The devastating impact of COVID-19 on youth in foster care
Written by Lauren Rueger
The COVID-19 pandemic has deeply impacted communities across the country, including school closures, parents juggling working from home and home-schooling their kids, small businesses working tirelessly to stay afloat, seniors needing to travel to necessary appointments, and many more.
As we consider the ramifications and requirements to shelter in place, we should carefully consider how this drastic change to our way of life during this crisis affects youth in foster care.
About 440,000 children nationwide are in foster care, and statistics show that approximately 65% of children in foster care experience seven or more school changes from elementary to high school. In addition, 40-50% of former foster youth become homeless within 18 months after leaving care and 60% of youth earn incomes below the poverty line. When we start to look at life after foster care, data shows that 25% of foster youth who emancipated will be in prison within two years of leaving foster care, and almost 80% of inmates incarcerated in our prisons have spent time in foster care.
While these statistics are already of significant concern, this pandemic will only exacerbate the challenges this group faces each and every day.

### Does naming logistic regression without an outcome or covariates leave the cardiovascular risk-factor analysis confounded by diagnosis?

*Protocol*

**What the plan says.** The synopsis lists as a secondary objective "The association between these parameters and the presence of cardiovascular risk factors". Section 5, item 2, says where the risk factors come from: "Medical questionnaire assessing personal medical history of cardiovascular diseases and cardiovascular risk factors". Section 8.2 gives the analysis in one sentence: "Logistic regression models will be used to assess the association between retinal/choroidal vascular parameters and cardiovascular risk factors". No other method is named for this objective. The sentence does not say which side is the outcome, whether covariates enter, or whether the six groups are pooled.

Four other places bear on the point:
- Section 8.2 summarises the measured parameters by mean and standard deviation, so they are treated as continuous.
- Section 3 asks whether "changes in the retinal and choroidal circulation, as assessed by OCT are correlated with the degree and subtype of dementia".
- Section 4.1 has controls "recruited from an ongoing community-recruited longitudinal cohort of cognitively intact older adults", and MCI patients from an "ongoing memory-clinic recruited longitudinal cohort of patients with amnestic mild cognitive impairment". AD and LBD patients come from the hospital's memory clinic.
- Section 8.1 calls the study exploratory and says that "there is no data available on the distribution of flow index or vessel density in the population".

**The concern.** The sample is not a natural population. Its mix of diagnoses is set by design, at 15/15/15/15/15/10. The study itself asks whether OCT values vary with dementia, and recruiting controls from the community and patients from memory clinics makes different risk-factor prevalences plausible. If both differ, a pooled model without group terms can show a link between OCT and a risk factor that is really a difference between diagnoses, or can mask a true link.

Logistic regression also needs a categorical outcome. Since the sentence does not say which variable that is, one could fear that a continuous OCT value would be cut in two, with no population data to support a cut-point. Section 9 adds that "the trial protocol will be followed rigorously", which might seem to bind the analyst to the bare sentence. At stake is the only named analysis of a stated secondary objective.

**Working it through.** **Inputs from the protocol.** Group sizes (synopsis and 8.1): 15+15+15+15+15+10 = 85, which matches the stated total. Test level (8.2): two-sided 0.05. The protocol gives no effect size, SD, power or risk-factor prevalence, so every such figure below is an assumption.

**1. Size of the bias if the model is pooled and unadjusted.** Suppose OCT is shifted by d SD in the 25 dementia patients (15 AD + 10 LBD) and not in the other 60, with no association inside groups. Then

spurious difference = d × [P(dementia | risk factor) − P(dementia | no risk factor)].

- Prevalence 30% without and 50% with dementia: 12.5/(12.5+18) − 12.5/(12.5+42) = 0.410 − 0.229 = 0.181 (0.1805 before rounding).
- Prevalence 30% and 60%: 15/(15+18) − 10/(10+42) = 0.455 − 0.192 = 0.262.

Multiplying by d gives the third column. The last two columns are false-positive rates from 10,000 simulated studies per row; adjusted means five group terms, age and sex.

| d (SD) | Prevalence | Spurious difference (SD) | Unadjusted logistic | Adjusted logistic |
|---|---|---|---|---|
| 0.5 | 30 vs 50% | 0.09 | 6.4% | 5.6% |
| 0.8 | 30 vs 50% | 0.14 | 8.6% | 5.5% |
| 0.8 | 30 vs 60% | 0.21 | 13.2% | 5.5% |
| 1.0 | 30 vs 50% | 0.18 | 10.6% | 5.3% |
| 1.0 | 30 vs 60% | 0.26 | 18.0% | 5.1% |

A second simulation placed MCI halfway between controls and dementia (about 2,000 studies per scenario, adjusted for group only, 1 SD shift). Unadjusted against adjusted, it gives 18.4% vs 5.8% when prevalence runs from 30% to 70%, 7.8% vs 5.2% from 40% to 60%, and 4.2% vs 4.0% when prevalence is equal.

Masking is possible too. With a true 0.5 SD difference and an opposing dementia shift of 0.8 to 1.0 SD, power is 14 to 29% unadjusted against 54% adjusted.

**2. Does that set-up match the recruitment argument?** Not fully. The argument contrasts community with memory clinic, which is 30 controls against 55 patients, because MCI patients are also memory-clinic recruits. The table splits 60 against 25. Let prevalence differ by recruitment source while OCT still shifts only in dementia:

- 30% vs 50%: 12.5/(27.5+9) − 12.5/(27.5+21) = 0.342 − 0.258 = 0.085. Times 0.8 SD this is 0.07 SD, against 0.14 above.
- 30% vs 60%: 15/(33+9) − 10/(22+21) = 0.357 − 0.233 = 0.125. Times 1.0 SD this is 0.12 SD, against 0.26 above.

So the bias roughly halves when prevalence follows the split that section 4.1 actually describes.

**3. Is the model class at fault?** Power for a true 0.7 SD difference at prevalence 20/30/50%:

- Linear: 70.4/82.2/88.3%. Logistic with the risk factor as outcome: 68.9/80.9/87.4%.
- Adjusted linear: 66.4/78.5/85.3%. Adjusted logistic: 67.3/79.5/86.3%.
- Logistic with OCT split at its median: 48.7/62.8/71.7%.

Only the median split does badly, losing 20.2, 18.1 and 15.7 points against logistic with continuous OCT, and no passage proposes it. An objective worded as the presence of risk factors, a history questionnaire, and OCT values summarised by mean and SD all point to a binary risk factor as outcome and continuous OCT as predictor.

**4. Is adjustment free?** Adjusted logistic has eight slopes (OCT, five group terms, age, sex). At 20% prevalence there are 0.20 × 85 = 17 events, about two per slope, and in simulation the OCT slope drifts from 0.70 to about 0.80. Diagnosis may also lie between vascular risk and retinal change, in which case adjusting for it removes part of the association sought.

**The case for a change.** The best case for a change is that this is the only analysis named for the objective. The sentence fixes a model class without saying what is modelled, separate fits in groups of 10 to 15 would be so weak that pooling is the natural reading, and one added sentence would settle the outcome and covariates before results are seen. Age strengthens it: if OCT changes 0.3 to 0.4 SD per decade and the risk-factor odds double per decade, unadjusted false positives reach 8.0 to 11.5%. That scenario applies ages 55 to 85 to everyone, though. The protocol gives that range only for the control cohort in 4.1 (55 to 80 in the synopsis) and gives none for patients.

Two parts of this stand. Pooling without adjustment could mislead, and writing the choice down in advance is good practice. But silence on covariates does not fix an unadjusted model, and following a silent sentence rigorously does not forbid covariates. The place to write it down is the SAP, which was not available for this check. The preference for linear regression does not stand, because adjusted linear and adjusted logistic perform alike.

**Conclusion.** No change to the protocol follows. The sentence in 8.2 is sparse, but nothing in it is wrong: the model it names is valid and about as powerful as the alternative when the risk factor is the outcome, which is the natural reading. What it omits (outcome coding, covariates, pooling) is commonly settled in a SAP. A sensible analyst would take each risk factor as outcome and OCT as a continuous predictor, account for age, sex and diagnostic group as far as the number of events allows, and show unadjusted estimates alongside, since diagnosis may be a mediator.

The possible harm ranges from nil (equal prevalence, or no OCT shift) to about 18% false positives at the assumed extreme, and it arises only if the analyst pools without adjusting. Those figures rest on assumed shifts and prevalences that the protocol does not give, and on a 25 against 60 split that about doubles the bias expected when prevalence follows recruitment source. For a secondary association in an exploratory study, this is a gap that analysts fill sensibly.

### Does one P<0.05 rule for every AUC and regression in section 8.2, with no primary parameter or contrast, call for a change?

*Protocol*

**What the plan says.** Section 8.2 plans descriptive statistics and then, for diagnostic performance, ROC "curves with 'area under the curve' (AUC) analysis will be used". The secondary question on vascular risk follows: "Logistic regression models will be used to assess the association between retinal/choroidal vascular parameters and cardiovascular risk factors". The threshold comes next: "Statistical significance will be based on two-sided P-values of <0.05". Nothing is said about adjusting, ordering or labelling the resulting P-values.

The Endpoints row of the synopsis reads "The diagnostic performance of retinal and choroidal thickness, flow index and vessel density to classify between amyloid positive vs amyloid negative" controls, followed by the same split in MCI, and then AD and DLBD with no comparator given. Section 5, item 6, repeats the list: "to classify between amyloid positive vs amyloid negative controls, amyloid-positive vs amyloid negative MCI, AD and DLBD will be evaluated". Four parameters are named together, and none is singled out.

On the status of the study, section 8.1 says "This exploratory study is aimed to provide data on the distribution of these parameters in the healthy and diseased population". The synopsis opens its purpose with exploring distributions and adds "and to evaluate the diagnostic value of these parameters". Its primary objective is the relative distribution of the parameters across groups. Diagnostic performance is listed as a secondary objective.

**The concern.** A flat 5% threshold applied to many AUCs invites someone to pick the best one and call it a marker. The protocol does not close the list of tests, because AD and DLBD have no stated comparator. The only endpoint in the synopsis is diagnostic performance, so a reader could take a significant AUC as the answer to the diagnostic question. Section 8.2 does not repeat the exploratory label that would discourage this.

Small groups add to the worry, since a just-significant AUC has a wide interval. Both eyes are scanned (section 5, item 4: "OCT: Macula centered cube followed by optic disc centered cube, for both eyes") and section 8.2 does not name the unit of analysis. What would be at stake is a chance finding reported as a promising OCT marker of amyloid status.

To better understand how youth in foster care are being impacted during this time, and the systemic changes that need to be put in place to strengthen pathways forward for the children and families, we sat down with Daniel Heimpel, President and Founder of Fostering Media Connections, a national nonprofit news organization dedicated to issues facing vulnerable children youth and their families.
Read more: youth in foster care share their stories of life during COVID-19.
Court hearings, visitation appointments and reunification stymied during COVID-19 quarantines
According to a recent article in Fostering Media Connection’s flagship news site, The Chronicle of Social Change, biological parents battling to regain custody of children in foster care could lose crucial bonding time and are seeing reunification stymied as dependency courts nationwide cancel hearings and suspend face-to-face family visits over coronavirus concerns.
Families are losing critical bonding time, resources to transport foster youth to visitation appointments are strained, and required court hearings are being cancelled due to social distancing measures, all impacting the pathway to reunification.
Many courts have shut down except for emergency removal hearings. In some places, in-person visits between parents and children have been suspended, replaced by limited opportunities to connect with their children over the phone or online.